While the team had found the two black holes to be spinning at similar rates, M87* is much more massive than Sagittarius A*, Daly said, so Sagittarius A* has less distance to cover and spins more times per one spin of M87*.

Sagittarius A* “is spinning much more rapidly (in comparison), not because it has a higher spin angular momentum, but because it has less distance to travel when it goes around once,” Daly explained.

Black holes and galactic history

Knowing the mass and the spin of a black hole helps astronomers understand how the black hole might have formed and evolved, Daly said.

Black holes that formed as a result of smaller black holes merging would typically see a low spin value, said Dejan Stojkovic, a professor of cosmology at the University at Buffalo who was not involved with the study. However, a black hole that was made with accretion of surrounding gas would see a high spin value.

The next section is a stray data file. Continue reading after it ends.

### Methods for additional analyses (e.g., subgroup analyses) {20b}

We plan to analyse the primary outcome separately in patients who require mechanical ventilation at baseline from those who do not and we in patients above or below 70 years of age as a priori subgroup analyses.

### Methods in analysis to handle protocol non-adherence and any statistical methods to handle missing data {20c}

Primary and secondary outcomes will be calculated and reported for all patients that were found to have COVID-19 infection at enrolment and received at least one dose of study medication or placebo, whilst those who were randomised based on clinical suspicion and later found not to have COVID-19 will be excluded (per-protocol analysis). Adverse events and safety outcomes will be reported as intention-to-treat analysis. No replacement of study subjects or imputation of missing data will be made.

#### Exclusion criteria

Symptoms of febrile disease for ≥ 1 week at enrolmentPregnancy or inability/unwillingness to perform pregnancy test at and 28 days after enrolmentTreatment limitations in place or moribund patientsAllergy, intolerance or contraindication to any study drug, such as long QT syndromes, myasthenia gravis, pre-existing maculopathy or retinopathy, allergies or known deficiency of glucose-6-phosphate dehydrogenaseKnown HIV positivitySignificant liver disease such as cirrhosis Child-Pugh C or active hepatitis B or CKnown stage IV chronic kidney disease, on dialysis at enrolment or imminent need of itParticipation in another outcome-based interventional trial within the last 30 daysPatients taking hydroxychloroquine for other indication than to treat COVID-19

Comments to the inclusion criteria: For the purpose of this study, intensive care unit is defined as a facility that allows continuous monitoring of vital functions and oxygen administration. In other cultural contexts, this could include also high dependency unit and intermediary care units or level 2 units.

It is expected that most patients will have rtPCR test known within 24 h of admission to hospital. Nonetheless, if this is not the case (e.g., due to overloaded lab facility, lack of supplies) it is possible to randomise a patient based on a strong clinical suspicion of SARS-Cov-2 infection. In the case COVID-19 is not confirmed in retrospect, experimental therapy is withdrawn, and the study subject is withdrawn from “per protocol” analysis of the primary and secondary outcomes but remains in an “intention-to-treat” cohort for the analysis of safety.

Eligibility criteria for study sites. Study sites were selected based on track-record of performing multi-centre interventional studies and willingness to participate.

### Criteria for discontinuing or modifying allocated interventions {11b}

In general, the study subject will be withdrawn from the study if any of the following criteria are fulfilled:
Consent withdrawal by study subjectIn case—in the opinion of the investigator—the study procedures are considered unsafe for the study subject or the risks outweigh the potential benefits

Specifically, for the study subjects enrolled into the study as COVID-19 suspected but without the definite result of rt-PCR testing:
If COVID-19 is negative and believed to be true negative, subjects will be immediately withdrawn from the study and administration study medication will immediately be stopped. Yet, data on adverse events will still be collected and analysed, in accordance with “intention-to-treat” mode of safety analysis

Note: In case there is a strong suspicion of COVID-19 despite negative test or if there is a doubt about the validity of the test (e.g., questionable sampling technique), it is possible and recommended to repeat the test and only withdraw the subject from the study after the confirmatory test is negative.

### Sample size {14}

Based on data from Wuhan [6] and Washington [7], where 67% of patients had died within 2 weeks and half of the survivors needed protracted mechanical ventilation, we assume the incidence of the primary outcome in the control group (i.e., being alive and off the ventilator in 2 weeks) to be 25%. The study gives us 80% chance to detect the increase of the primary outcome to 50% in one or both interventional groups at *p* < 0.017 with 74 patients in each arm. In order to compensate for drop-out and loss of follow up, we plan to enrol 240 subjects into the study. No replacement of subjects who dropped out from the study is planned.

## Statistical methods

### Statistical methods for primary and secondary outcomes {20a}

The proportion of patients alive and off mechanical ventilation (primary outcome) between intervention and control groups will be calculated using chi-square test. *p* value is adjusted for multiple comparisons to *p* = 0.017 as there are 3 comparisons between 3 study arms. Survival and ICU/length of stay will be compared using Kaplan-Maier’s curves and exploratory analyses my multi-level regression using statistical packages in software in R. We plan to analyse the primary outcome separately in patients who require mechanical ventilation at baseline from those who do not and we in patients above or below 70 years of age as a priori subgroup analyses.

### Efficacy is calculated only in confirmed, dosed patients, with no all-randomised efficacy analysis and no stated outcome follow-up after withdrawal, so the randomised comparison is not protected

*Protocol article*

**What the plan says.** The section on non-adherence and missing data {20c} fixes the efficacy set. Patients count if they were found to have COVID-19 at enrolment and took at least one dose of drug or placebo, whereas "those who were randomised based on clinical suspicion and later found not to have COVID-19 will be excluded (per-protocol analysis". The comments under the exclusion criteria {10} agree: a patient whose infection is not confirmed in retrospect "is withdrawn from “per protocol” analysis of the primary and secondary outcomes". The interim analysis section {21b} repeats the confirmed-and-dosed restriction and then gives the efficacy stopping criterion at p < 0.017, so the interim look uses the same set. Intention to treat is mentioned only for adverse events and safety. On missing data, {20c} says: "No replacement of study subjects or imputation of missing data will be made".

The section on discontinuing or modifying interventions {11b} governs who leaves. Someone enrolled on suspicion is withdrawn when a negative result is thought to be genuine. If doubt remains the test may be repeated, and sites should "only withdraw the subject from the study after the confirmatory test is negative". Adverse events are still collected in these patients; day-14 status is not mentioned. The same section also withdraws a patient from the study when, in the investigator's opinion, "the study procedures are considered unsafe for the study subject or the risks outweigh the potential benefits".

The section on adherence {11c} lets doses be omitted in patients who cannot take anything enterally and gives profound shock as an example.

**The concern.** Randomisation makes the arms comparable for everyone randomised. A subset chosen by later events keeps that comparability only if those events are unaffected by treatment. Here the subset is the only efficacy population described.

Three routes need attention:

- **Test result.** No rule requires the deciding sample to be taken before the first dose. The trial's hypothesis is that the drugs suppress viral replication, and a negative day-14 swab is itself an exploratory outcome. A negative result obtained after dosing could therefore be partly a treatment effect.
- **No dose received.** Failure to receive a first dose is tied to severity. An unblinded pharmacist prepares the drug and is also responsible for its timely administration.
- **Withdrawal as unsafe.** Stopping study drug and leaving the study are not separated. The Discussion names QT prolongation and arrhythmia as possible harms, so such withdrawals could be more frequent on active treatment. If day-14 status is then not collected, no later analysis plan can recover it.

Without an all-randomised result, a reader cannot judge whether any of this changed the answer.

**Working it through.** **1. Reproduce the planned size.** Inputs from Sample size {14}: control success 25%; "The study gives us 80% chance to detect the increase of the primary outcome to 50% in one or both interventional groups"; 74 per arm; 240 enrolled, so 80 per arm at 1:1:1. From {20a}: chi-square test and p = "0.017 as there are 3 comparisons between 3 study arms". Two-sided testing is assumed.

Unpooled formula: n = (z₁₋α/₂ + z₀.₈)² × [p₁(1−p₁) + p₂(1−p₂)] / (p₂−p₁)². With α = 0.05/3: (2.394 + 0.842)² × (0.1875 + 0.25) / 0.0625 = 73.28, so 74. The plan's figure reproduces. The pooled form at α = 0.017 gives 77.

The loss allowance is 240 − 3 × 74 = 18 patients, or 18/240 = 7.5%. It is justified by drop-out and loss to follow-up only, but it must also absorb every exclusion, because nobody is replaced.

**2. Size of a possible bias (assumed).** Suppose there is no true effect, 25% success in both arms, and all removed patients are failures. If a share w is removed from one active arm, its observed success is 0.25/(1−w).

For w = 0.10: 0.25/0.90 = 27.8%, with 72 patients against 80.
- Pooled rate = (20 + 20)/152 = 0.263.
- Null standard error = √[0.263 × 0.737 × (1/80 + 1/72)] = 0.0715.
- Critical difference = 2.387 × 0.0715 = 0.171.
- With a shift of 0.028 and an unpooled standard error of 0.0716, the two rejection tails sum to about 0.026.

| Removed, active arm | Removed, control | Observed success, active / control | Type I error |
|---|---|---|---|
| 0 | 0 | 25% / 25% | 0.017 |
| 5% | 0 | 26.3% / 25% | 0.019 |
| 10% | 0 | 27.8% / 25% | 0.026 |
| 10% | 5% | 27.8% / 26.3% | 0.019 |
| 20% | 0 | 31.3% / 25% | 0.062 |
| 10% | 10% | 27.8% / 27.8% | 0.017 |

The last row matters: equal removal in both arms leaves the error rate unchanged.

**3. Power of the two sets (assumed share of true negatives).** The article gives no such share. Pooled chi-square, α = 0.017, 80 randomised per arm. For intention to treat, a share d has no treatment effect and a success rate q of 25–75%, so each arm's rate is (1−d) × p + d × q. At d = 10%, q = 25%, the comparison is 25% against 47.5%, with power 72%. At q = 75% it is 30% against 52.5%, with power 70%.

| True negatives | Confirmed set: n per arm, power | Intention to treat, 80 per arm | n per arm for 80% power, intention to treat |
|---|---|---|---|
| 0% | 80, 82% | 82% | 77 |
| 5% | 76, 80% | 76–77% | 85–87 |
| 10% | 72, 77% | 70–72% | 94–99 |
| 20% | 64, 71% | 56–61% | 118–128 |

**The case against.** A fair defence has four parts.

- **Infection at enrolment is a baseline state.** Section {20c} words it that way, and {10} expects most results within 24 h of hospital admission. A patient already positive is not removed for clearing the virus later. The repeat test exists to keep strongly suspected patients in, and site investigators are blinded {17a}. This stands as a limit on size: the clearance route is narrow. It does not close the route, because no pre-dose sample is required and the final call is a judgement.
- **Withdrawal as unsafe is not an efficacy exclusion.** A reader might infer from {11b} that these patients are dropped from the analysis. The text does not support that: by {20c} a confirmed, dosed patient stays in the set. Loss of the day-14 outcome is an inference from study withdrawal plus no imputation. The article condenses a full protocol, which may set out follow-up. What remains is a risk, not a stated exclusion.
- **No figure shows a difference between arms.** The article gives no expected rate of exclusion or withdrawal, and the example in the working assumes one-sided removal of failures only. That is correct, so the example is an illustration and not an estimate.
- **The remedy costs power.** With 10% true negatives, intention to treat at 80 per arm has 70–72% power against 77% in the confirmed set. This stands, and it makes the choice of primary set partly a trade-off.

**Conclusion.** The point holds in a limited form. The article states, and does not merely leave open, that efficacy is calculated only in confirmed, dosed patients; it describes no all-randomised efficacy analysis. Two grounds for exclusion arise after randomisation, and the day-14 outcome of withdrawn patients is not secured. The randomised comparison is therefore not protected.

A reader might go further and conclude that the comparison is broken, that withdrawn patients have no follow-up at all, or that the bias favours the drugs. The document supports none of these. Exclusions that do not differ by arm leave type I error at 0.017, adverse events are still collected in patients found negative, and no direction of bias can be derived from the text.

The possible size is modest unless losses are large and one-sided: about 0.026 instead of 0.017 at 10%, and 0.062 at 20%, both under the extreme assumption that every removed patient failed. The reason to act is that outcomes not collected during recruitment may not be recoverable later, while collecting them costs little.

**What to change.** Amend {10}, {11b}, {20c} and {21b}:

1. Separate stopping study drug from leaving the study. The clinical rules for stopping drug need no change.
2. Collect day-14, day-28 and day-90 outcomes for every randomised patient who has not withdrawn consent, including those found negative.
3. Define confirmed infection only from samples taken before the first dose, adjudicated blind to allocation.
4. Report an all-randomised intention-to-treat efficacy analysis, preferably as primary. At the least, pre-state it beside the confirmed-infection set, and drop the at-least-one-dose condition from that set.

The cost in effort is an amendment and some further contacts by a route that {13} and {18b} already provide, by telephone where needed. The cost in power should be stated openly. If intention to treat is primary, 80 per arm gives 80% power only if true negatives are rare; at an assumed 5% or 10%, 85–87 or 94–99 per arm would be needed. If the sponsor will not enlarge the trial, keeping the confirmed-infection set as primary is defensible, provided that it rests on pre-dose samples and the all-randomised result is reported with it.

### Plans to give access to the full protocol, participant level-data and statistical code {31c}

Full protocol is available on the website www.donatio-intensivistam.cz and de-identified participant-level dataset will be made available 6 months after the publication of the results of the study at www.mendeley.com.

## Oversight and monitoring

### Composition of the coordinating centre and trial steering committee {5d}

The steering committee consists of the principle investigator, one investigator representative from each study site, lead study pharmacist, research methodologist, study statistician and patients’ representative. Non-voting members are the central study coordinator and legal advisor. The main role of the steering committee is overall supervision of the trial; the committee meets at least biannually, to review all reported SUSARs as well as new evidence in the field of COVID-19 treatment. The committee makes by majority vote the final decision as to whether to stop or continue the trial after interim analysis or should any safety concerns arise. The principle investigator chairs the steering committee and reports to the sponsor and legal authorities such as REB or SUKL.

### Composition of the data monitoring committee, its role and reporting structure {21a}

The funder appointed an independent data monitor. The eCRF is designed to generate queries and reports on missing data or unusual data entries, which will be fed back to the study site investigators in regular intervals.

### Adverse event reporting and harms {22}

The rate at which Sagittarius A* is spinning would indicate that a significant portion of the mass of the black hole came from accretion, he said.

“The question of whether our central galactic black hole rotates or not, or how fast it rotates, is quite important,” Stojkovic said in an email.

“Ultimately, we want to measure the properties of the center of our galaxy as good as possible. This way we can learn about the history and structure of our galaxy, put our theories to (the) test, or even infer the existence of some very interesting and intriguing objects like wormholes,” added Stojkovic, who was the lead author of a 2019 study on the hypothetical structures.

This post appeared first on

Enter Your Information Below To Receive Free Trading Ideas, Latest News And Articles.